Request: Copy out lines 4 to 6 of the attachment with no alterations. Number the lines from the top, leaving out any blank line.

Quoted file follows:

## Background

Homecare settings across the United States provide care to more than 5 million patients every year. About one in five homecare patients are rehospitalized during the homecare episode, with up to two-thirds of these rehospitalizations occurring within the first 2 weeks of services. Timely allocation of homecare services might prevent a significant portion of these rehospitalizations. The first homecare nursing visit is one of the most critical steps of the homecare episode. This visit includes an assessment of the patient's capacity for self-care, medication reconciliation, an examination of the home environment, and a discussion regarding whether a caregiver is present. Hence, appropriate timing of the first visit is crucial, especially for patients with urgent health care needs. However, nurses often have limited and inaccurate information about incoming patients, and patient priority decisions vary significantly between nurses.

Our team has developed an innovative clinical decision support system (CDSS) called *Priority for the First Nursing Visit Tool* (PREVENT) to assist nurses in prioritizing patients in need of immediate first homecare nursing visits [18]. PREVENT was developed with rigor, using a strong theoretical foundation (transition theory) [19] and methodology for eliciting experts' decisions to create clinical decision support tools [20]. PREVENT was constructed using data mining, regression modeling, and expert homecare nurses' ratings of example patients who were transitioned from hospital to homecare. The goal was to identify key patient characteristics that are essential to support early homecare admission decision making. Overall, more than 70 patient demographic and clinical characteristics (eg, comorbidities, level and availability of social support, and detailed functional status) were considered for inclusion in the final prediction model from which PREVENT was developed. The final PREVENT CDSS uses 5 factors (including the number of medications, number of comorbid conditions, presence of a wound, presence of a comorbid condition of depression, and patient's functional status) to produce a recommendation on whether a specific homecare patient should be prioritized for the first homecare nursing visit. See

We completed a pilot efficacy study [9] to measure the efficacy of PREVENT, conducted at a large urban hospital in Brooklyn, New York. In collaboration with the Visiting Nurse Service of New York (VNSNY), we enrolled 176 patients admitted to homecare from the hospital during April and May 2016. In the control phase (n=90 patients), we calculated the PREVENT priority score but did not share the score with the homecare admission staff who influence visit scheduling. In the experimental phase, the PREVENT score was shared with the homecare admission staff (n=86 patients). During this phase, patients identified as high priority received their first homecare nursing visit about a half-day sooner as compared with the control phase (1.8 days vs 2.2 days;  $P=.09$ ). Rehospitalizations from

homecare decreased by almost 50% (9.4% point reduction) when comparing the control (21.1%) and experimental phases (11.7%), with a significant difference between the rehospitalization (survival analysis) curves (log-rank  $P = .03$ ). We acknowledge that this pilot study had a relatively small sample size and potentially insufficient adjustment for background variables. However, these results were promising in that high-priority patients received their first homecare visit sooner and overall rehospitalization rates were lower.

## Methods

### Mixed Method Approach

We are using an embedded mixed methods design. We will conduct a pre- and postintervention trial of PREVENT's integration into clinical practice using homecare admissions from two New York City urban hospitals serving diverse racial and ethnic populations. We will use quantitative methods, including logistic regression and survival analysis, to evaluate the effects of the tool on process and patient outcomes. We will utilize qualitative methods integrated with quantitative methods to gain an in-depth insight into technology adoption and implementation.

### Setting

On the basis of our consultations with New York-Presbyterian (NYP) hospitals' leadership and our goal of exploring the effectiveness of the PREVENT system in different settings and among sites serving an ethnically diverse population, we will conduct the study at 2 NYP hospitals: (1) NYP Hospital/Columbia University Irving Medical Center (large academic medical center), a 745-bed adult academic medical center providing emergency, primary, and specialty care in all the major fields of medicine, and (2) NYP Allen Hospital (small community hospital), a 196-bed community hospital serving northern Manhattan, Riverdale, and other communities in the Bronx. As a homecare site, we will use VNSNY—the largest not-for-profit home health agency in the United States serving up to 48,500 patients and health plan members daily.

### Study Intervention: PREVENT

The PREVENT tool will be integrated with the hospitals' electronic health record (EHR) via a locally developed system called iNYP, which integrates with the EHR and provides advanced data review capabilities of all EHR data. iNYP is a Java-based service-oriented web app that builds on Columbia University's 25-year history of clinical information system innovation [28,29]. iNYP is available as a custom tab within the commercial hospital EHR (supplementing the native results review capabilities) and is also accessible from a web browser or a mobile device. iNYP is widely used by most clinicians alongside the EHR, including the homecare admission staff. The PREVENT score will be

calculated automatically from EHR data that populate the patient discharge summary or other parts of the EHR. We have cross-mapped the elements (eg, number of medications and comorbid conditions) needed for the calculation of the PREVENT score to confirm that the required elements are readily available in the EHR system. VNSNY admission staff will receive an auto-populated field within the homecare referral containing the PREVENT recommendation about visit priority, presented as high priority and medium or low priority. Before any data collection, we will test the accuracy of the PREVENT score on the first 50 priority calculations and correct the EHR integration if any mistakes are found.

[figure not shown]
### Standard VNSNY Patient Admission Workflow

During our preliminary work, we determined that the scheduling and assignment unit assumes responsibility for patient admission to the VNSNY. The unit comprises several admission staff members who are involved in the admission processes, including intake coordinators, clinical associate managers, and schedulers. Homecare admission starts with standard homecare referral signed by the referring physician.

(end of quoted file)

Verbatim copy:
We completed a pilot efficacy study [9] to measure the efficacy of PREVENT, conducted at a large urban hospital in Brooklyn, New York. In collaboration with the Visiting Nurse Service of New York (VNSNY), we enrolled 176 patients admitted to homecare from the hospital during April and May 2016. In the control phase (n=90 patients), we calculated the PREVENT priority score but did not share the score with the homecare admission staff who influence visit scheduling. In the experimental phase, the PREVENT score was shared with the homecare admission staff (n=86 patients). During this phase, patients identified as high priority received their first homecare nursing visit about a half-day sooner as compared with the control phase (1.8 days vs 2.2 days;  $P=.09$ ). Rehospitalizations from

homecare decreased by almost 50% (9.4% point reduction) when comparing the control (21.1%) and experimental phases (11.7%), with a significant difference between the rehospitalization (survival analysis) curves (log-rank  $P = .03$ ). We acknowledge that this pilot study had a relatively small sample size and potentially insufficient adjustment for background variables. However, these results were promising in that high-priority patients received their first homecare visit sooner and overall rehospitalization rates were lower.

## Methods